Name: agentile

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Reviewed by agentile

The creative genius behind such animated hits as Finding Nemo and Toy Story has struck again. Andrew Stanton has become a fixture in the Pixar world, consistently producing hugely popular hits, and the newest film to come out on DVD, WALL-E, is no different. Taking a decidedly different approach than past animated films, writers Pete Docter, Jim Reardon, and Stanton decide to tackle the ever-present issue of global warming and the rising fears of garbage taking over the planet, and they achieve a surprisingly entertaining result for the children in the audience.

WALL-E (voiced by Ben Burtt) is the Waste Allocation Load Lifter - Earth Class robot, and the only thing left on the sickly gray-brown planet (aside from his friend the perky, Twinkie-loving cockroach) where the mounds of trash have grown taller than the skyscrapers. In the beginning scenes, we see proof that humans at least attempted to be environmentally minded, as seen from the few wind farms and the fact that WALL-E himself is solar-charged. However, once the garbage became too overwhelming, the humans were encouraged to take a five-year vacation on the space station Axiom while the WALL-Es of the world cleaned up the trash. However, the rising toxicity levels caused the vacation to become permanent and WALL-E was left alone on Earth.

The trash-collecting, show-tune loving robot performs his day-to-day duties of compacting garbage in his belly, finding treasures and trinkets of human history along the way. On a particularly eventful day, he finds an object that could change the fate of human existence. One day, a robot scout, Eve (voiced by Elissa Knight) is the Extraterrestrial Vegetation Evaluator and has arrived looking for proof that life is once again sustainable. Upon seizing WALL-E’s new treasure, Eve goes into a sort of catatonic state and waits for the ship to return her to the Axiom. Through a series of adventures, our hero learns that love is possible, faith is essential, and hope is necessary to accomplish what you believe in.

Though the film starts off strong and intriguing with horrifying images of what our earth may become, once WALL-E boards the spaceship out of love or loneliness to see Eve, the plot loses substance and consequently becomes repetitive. The last half of the movie revolves around WALL-E’s discovery and its constant loss and retrieval. You rarely (if ever) doubt what the out come will be, though perhaps that is how a kid’s movie should be. Some of the adult members of the crowd may grow bored, lose interest, and start wondering when the 98th minute will finally arrive because of the circling plot. However, children will most likely remain entertained by all of the engaging robots and their antics.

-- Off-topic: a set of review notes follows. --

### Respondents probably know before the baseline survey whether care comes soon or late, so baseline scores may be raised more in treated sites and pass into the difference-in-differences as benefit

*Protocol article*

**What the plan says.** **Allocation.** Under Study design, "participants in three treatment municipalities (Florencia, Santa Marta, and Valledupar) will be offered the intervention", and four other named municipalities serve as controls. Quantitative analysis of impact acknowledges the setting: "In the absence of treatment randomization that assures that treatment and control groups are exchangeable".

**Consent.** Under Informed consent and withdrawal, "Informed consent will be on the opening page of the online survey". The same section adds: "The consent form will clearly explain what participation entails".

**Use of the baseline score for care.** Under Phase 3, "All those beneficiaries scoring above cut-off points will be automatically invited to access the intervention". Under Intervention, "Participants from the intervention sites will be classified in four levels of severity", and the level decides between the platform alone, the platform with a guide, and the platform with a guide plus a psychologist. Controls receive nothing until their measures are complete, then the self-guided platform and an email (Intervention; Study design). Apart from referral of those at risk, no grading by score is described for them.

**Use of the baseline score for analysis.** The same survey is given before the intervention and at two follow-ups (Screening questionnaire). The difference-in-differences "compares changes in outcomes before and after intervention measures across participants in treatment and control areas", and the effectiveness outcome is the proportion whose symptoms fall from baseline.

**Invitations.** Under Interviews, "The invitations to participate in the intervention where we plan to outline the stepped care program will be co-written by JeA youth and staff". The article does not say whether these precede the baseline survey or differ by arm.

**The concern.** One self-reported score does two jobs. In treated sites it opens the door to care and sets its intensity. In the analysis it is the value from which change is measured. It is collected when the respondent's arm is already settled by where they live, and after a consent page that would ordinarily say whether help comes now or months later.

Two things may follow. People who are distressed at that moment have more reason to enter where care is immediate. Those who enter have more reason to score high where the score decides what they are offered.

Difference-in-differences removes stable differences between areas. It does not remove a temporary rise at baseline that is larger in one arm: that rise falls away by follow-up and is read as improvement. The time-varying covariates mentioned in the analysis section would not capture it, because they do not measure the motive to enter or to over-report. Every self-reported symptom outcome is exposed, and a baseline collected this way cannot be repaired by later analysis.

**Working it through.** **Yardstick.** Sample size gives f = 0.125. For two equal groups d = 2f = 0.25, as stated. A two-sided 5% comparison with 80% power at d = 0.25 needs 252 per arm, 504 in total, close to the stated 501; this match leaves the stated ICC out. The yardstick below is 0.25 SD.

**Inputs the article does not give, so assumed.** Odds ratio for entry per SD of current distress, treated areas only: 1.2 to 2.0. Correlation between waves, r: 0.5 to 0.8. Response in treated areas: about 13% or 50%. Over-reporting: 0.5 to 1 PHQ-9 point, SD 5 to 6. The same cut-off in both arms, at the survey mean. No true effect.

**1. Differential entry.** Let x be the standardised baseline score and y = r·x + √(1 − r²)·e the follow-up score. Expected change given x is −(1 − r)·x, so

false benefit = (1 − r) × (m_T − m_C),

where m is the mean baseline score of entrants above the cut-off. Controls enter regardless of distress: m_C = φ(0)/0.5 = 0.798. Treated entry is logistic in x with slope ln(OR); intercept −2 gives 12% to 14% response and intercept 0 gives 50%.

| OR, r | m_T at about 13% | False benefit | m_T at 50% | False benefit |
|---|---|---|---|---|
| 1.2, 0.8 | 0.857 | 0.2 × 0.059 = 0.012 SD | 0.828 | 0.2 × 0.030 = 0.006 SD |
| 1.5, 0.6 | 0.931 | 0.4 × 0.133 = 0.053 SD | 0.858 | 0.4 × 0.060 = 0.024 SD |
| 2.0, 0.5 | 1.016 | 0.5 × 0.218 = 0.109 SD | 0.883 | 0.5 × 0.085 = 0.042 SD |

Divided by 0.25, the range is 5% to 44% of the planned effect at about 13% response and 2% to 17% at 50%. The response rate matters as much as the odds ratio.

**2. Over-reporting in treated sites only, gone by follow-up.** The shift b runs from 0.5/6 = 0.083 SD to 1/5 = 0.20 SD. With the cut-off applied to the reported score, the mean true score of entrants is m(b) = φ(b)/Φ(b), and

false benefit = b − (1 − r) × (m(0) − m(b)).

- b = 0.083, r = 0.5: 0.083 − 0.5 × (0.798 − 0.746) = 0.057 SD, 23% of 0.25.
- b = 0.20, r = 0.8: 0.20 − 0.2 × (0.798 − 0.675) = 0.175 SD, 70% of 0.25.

Still some may ask, “How are little kids supposed to sit still for so long if there isn’t even much of a plot?” Right from the beginning, WALL-E is endeared to viewers. Leave it to Pixar to take a robot with little speaking opportunities and make him loveable and adorable. When Eve enters her catatonic state, WALL-E still tends to her, taking her for walks, protecting her from the rain and even trying to jumpstart her back to life. He’s like the goofy, clumsy guy you can’t help but adore. Though he’s supposed to be an automated robot with one specialized function, with his sweet child-like voice with different intonations and eye movements that reveal his emotions, his wide-eyed innocence becomes positively charming.

Eve, on the other hand, has an entirely different appeal for viewers. She arrives on Earth for one purpose: to find proof that Earth can sustain life. She is graceful yet violent, nearly blasting WALL-E to pieces on several different occasions, then flying effortlessly and beautifully through the air. She can blast herself out of any situation, even when she gets sucked in by a giant magnet used in junkyards, which is a particularly comical and satisfying scene. She is a tool of humans and WALL-E transforms her, teaching her to love, to dance, and to hold hands.

Some parents may be wary of its message as well. Is it appropriate for a children’s movie to involve such dark themes as the destruction of the environment? I think so. After all, children are our future aren’t they? Even though the film has the potential to be a somewhat disturbing cautionary tale, the execs behind it have managed to find the hope in the situation through machine and human camaraderie. Despite its less-than-entertaining plot line, it contains an important message that children need to be introduced to so they can be prepared to take on whatever mess we leave behind. In spite of its shortcomings, WALL-E has become a great achievement in cinematic history, and deserves its rising status as a cultural phenomenon.

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